I moved to a new neighborhood in September, across from the middle school football field and on a street filled with modest ranchers built in the 70s. I didn’t know anyone and I live alone. The first Saturday I was there I heard really loud singing coming from across my backyard fence - old school stuff, some guy mowing his lawn and crooning Motown. Cautiously (crazy person?) I walked over there and saw a smiling guy with headphones, belting it out like it was his job, which it clearly was not. He saw me, pulled off his earbuds and a huge grin lit up his face.
Turns out Chris and his wife Paula came to Colorado from New Orleans after Katrina, where they had lost everything. If you know anything about New Orleans, you know they love their dang music. Chris and Paula just love to sing and dance. He gave me his phone number, told me to call whenever I needed something. Chris works for UPS and Paula is in retail. They are good people. So when I had a big package to ship I texted Chris about the nearest UPS store and before I could breathe he was rolling up in the big brown truck.
“Yo Miss Phyllis!” he whistled as he hopped out in his little brown pants, “I’ll take your package. Give it here.”
You know how it is when you move to a new place. I didn’t know where anything was and spent a lot of time GPS-ing the simplest things. So grateful for his generous spirit, I happily handed him the package.
“Listen Miss Phyllis,” he said gravely but beaming, “You got people.”
His neighbor love stopped me in my tracks. Brand new to this town, pretty solitary, and finding my way those three words were a balm to my soul: You are not alone. We are all in this together.
I got people.
We can’t do anything alone. When I wake up on a Colorado morning and I hear the heater humming away, I know people have made that happen, along with the lights, the food in my pantry, and the car in my driveway. Where would I be without everybody else? Cold, in the dark, hungry and walking everywhere. Nothing works or happens without all our people.
A few years ago after a bilateral mastectomy for breast cancer, I woke up to see my three brothers standing around the bed.
“Hey Phyl,” my adorable brother Dom said, “Did you have the surgery or not? Hard to tell.”
They are my people, along with my two sisters, three sons, their amazing wives and kids. My bio-tribe is loud, loving, and fiercely devoted to each other and the rest of my tribe, though unrelated by blood are bound to me by big fat Philly love. Through cancer, I learned that we never heal alone. I mean, my struggles with the loss of body parts was internal and had to be processed through my own singular filter but I healed in community, as we all do. Group healing works. Ask any social worker, therapist, AA member, or tribe of any kind. There’s no such thing as “self-help.” It’s “us-help” all the way. I mean, sure, you have to suffer through some things alone but shared pain lessens the anguish every dang time.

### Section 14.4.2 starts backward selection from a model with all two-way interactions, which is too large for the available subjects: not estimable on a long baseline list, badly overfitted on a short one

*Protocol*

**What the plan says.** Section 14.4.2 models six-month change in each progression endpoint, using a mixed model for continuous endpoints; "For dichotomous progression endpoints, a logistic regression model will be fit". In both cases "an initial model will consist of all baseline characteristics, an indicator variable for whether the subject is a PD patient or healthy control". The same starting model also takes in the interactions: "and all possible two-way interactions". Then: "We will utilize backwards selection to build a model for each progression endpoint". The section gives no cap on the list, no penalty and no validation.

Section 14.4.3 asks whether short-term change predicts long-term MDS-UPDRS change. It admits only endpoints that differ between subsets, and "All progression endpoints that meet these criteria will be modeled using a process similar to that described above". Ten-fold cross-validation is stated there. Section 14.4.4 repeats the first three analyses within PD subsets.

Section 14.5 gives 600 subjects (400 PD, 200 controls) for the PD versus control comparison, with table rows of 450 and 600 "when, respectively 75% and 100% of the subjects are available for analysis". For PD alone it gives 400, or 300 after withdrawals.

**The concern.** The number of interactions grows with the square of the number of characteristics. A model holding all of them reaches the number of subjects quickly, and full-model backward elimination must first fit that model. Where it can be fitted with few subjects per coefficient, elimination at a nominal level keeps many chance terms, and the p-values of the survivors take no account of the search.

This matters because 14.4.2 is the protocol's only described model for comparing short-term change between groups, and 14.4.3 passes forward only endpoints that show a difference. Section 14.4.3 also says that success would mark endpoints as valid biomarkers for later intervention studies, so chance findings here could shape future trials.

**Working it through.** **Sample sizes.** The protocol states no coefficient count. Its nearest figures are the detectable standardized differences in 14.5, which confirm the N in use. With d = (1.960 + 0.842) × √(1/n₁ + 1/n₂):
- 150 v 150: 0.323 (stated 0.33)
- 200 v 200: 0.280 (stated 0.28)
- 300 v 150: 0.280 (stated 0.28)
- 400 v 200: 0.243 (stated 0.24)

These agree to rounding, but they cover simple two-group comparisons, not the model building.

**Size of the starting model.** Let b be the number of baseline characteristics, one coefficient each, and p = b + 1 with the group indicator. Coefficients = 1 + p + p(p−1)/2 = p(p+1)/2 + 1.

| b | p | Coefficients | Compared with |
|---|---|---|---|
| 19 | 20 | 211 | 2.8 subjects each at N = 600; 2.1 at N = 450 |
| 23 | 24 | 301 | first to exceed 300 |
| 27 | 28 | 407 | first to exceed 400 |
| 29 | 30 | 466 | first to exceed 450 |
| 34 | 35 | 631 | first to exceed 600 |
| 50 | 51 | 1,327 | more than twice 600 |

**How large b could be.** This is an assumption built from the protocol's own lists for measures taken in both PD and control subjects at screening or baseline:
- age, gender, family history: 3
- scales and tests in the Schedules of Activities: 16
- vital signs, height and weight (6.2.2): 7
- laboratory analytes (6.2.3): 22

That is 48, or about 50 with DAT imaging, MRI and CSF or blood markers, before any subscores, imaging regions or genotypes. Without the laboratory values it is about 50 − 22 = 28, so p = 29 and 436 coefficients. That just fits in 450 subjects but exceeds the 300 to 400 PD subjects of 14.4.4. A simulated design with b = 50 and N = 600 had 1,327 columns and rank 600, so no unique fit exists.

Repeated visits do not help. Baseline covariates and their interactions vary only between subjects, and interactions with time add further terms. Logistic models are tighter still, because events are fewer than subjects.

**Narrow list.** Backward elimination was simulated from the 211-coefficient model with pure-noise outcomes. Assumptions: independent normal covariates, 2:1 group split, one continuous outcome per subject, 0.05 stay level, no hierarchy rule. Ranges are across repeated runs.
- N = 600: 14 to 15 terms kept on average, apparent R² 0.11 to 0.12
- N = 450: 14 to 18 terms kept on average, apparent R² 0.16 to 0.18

As a young woman I feared dependency (just like old people do) and was strident, self-reliant, and basically disdainful of those who needed help. As my college buddy therapist lovingly pointed out, I wasn’t “independent” I was “counter-dependent.” If it looked or smelled like “needy” I was kickboxing my way out of it – whatever “it” was: a relationship, a task, a feeling, or a thought. In my terror to avoid looking weak I became sort of a crazed female lone wolf. As I get older I yield to the logic of community.
This is pretty poignant at a time when our whole country and certainly our society seems sick. We haven’t listened closely enough to each other and as a result our politics have gone catawampus. It makes me sad to see more divisiveness come out of this: fighting and recall efforts, and more partisan bullshit. We are in this pickle because everyone built their little silo of need or belief and that was that. Like a dear friend of mine said, “I lived in a progressive bubble. I had no idea so many people were suffering.”
Time to burst all bubbles, tear down all silos, and flush assumptions, beliefs, and fears down the loo. We all want to be happy, healthy and free. The only way out is through, helping each other out of this morass by really listening without judgment and condemnation. When tragedy strikes a family, community, or country all barriers dissipate and it’s just human hearts helping. United we stand; divided we have already fallen.
So now when I roam a bookstore (what’s left of them) and I see someone ardently paging through a book in the Self Help section I want to go up to her (it’s usually a her), put my arm on her shoulder and say Come one, honey. We’re all in this together. I want to tell her there are no experts or gurus or “teachers,” there’s only us together, muddling through, sharing stories of what works and what doesn’t, holding on to each other after a bad diagnosis or another failed relationship. Put the book down, honey, and give me a hug.
You got people.